Securing one’s data and protecting important information from various security threats are essential tasks for all end users, whether they be home users or organizational users. The motivation for doing so, however, may be entirely different for these two user populations. In 2017, Menard et al. conducted a study of home end users’ behavioral intentions regarding the installation of password management software using Self-Determination Theory (SDT), Protection Motivation Theory (PMT), and an integrated SDT-PMT model. This methodological replication study replicated those model comparisons to test organizational users’ behavioral intentions. We surveyed more than 300 organizational users who did not have password management software installed on their devices. We found support to suggest that, while both home and organizational users are significantly motivated by PMT- and SDT-enabled appeals, organizational users are significantly more motivated than their home user counterparts to install password management software when exposed to SDT-embedded appeals. We believe this outcome is the result of the multi-faceted sense of accountability (to themselves, their coworkers, and their organization) that organizational users experience but home users do not. This methodological replication of Menard et al. (2017) provided an opportunity to expose this multi-faceted view of accountability among organizational users and offers a foundation for future research to delve more closely into the nature of accountability in this context.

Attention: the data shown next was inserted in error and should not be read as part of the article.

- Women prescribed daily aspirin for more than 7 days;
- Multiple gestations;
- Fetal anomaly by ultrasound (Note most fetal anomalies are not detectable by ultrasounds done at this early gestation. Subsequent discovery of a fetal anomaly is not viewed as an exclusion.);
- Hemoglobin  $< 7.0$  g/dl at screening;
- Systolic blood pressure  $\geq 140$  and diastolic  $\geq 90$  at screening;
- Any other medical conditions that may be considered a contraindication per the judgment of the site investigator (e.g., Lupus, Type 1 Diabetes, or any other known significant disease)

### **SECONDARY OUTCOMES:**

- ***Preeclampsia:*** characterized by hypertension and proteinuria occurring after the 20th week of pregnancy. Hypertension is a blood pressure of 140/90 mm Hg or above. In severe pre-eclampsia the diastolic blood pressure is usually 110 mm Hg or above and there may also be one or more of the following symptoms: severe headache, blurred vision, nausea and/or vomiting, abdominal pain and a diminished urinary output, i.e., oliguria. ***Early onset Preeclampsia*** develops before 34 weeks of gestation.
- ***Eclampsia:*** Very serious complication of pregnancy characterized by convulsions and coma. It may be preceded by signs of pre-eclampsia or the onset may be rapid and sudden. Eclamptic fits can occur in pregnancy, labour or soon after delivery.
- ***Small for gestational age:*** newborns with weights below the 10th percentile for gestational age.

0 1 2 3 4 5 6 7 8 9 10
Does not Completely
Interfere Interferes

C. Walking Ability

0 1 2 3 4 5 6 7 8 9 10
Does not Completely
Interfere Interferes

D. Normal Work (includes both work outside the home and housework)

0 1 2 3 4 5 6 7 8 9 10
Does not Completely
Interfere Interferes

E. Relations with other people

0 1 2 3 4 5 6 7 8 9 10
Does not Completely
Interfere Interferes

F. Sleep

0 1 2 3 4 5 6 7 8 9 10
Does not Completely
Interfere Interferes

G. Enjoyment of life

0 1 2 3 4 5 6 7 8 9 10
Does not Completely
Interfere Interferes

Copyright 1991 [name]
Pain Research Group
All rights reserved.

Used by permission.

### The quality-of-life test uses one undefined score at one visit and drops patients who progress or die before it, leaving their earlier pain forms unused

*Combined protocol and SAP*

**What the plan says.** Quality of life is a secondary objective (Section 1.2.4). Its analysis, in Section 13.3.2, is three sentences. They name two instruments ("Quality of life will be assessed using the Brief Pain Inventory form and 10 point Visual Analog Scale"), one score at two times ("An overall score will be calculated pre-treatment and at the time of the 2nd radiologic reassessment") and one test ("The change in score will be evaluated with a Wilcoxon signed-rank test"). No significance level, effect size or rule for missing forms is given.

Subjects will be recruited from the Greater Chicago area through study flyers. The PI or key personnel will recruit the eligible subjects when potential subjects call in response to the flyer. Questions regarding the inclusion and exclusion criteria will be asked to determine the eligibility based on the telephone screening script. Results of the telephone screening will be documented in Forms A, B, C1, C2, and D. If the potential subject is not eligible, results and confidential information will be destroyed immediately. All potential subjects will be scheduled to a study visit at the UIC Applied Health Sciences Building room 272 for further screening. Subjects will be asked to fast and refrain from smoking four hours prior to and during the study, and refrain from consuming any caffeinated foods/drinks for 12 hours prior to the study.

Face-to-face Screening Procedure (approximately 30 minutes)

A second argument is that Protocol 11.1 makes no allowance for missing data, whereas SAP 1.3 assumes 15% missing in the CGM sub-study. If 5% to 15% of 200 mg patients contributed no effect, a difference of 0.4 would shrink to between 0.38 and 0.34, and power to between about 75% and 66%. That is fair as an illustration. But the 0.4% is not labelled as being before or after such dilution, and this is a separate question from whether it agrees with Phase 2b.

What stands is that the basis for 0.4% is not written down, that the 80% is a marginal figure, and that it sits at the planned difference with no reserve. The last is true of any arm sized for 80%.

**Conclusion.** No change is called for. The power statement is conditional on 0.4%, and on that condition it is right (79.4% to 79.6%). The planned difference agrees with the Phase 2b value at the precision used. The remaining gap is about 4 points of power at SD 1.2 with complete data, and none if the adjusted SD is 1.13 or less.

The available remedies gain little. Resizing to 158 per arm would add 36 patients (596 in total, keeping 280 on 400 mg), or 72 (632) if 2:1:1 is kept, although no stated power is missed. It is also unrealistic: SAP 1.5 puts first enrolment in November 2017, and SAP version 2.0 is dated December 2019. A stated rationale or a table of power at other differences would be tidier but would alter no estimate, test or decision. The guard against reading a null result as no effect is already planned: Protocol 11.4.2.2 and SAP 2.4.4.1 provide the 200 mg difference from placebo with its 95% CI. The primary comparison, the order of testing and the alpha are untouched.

Yang, Ning; Singh, Tripti; and Johnston, Allen
"A Replication Study of User Motivation in Protecting Information Security using Protection Motivation Theory and Self Determination Theory,"
AIS Transactions on Replication Research: Vol. 6, Article 10.
Available at: https://aisel.aisnet.org/trr/vol6/iss1/10
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